A team of experts from Singapore’s consultancy firm, Future-Moves Group, is in the country to assess the kind of infrastructure needed in the development of Rwanda’s secondary cities.
The secondary cities that the country is developing are Muhanga, Rubavu, Rusizi, Nyagatare, Huye and Musanze.
The team, on Sunday, held a meeting with officials from Rwanda Governance Board (RGB).
Addressing a news briefing, RGB chief executive Anastase Shyaka said the experts will help them come up with a long-term plan for the features and vital infrastructure needed for the secondary cities.
RGB started partnership with Future-Moves Group about a year-and-a-half ago.
In the first stage, the partnership involved building the capacities of RGB management and its partners in terms of strategic foresight, a long-term vision aimed at sustainable development by predicting future prospects.
Prof. Shyaka said in the new move, “we want the support of the experts on how good governance and service delivery can be a catalyst of the development of secondary cities for our desired economy.”
Prof. Shyaka said in the country’s five year-planning, it is necessary that at least 35 per cent of the population in the concerned districts live in those cities.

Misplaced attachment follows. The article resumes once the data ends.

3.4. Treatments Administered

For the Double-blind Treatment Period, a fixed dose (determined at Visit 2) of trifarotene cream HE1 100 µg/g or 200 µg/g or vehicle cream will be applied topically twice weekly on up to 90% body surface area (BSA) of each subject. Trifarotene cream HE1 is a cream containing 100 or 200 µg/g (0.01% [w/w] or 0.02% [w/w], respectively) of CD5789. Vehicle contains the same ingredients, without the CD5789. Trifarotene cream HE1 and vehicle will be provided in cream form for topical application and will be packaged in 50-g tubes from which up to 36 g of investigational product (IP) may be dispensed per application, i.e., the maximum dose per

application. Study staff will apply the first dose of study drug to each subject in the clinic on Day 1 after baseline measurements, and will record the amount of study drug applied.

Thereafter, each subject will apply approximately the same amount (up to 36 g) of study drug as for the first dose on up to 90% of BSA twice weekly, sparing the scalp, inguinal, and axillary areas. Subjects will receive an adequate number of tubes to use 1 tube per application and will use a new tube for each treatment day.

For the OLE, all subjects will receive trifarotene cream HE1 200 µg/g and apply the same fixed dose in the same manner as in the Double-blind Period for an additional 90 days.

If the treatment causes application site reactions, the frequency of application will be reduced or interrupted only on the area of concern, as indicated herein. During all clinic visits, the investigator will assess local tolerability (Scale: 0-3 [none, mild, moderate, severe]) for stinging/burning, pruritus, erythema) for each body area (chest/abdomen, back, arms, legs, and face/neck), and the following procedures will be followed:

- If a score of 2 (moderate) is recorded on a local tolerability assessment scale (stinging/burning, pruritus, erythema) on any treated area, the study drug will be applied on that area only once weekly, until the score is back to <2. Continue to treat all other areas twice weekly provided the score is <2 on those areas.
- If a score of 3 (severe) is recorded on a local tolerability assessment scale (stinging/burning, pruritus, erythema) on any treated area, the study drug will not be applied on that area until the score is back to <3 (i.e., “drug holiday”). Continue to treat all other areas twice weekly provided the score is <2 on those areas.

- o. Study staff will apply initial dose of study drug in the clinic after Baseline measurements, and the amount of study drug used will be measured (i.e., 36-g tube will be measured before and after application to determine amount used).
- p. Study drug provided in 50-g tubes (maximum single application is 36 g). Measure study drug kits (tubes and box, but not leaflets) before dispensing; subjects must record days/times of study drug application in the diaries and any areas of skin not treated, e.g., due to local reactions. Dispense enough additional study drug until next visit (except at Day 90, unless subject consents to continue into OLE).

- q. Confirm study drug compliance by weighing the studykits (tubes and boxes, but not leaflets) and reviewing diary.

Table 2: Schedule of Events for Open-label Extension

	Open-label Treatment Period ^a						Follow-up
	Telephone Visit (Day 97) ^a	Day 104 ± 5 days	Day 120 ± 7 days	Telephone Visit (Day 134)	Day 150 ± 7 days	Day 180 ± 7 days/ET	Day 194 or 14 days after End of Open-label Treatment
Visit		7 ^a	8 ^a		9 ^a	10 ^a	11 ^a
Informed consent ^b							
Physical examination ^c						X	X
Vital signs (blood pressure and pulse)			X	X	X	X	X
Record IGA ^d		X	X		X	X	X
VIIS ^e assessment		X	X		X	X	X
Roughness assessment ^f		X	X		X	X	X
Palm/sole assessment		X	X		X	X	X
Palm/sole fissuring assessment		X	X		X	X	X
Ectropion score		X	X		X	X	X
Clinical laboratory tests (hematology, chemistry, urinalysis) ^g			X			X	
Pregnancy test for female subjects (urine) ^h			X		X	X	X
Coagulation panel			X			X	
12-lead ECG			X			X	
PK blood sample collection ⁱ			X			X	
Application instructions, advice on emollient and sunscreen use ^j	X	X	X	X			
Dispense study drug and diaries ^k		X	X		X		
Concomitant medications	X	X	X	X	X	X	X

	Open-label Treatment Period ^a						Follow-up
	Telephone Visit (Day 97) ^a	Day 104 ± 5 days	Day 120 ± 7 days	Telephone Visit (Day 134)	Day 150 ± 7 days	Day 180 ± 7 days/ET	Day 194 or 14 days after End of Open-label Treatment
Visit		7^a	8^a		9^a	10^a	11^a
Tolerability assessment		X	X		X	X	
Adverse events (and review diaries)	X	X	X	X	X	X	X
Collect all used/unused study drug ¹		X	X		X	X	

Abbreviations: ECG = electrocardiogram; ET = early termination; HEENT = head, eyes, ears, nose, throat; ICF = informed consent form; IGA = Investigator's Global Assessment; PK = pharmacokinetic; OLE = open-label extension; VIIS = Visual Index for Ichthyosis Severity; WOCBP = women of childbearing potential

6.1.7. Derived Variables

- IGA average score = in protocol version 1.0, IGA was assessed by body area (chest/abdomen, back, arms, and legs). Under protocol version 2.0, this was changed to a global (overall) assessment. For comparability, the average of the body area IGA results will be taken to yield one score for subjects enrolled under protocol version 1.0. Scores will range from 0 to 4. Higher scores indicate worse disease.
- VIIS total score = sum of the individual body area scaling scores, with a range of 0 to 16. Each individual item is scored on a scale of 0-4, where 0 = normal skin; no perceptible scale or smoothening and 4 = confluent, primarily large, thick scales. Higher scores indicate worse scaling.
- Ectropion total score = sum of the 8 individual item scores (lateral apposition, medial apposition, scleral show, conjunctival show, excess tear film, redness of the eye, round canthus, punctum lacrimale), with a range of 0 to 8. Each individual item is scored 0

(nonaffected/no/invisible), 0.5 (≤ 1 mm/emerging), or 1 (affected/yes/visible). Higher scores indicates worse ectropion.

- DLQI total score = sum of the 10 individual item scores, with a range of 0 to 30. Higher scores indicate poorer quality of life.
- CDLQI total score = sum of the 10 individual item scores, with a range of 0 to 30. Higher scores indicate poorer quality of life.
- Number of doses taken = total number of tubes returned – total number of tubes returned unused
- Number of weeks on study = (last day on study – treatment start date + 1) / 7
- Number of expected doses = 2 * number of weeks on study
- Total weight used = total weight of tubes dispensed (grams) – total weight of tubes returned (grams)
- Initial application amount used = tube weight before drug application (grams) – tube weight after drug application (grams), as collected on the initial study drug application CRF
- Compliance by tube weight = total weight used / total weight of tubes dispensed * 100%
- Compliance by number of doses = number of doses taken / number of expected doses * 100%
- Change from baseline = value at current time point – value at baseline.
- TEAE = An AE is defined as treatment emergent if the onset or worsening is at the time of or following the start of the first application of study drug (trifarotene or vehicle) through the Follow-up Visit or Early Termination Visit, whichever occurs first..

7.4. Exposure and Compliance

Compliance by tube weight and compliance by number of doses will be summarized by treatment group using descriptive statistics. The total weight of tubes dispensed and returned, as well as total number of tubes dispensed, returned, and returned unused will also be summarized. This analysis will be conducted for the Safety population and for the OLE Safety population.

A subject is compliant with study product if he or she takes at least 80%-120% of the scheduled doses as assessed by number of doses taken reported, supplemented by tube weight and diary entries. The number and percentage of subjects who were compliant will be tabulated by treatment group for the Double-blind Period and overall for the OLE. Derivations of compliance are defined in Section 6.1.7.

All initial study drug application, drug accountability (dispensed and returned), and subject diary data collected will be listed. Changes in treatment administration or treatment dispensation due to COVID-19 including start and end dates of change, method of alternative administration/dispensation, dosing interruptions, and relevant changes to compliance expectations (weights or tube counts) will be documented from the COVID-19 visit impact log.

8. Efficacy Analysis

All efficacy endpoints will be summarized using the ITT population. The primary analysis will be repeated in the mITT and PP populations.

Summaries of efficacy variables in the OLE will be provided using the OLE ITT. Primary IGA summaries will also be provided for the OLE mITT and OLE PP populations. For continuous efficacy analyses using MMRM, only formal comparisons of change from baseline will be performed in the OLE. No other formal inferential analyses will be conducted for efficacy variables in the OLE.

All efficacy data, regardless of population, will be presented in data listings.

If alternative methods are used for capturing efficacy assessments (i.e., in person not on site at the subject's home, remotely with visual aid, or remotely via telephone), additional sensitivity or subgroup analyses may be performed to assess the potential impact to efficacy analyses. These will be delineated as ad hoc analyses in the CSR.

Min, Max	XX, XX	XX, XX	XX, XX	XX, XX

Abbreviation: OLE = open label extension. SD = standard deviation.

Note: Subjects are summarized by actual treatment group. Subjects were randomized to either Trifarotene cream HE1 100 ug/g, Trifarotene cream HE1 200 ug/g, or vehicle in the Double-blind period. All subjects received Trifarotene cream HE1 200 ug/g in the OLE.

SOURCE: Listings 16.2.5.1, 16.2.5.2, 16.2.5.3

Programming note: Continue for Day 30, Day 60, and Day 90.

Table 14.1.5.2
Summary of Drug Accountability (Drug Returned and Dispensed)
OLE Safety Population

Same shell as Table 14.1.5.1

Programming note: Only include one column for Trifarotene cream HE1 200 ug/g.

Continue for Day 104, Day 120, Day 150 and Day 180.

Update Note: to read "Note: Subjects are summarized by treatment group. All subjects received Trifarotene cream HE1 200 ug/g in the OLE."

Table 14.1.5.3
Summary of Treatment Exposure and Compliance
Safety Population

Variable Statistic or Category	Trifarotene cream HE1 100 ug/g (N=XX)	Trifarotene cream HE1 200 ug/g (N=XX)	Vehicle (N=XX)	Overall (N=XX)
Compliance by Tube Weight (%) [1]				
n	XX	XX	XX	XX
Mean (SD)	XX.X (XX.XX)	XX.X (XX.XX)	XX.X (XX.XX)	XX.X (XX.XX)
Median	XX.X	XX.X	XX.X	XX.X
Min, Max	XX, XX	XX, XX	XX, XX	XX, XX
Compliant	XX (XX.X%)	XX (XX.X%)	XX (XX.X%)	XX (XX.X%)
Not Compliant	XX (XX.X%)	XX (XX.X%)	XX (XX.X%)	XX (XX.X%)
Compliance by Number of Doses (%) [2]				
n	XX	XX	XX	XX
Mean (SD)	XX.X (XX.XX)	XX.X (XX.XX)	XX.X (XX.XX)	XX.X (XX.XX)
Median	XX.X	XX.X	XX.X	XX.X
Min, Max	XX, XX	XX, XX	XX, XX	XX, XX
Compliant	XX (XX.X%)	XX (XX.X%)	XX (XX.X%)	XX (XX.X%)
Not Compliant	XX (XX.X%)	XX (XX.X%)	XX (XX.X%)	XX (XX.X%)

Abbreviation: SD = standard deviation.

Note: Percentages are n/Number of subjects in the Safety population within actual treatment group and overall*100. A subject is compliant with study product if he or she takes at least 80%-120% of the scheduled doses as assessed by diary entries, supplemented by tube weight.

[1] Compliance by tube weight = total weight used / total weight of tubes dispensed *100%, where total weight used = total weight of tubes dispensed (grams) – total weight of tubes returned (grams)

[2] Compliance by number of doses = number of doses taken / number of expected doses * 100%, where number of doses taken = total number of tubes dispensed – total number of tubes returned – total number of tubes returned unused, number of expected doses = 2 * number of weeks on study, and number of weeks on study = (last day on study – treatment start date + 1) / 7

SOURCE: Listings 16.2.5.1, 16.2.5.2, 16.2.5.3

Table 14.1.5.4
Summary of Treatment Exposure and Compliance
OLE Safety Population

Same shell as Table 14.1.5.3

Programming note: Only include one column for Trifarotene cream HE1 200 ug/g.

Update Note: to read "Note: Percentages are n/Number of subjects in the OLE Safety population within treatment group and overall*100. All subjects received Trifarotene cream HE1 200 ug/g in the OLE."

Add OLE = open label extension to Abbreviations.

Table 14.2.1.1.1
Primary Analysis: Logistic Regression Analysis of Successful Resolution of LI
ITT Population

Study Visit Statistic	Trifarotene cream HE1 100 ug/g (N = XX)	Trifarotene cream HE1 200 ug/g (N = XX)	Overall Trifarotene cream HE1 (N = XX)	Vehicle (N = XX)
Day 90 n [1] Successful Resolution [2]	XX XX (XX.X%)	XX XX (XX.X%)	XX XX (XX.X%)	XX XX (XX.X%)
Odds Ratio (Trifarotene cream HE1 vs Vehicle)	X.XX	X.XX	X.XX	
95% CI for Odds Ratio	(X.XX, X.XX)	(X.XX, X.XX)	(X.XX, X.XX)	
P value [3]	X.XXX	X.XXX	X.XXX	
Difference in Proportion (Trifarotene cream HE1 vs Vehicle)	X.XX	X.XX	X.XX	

Devadas Krishnadas, the chief executive of Future-Moves Group, said good governance should be taken into account in the development of secondary cities.
Krishnadas said good governance and service delivery can stimulate rapid development of secondary cities.
“Building institutions, value systems which will continue to inform and guide governance decisions toward the long-term future of Rwanda is a very important strategy, which I think Rwanda can learn from Singapore,” he said.
Krishnadas said secondary cities should be able to improve welfare and development of their inhabitants through having employment opportunities.
Assessing the cities
Development of secondary cities is in the framework of extending opportunities to more Rwandans.
Prof. Shayaka said for a week, they will visit all the six cities talking to various officials to exchange ideas on how the opportunities at their disposal can be enhanced and made use of to generate incomes.
Each secondary city to develop based on area potential.
Prof. Shyaka said the Singaporean experts will help them understand which particularity each of the six cities should have and focus on in a bid to accelerate its development and that of the country in general.
“Our contribution is to help with economic analysis, plan analysis and to advise on what will be most appropriate for each of the cities that we will be visiting,” Krishnadas said, adding that ambitious goals should go in tandem with realistic plans to achieve them.
Krishnadas said there is need for participation of residents in identifying their priorities for sustainable secondary cities development.
On April 6, Rwanda received $95 million (about Rwf72.3 billion) funding from World Bank’s International Development Association to support the country’s urbanisation strategy, with emphasis on the development of basic infrastructure in the six secondary cities.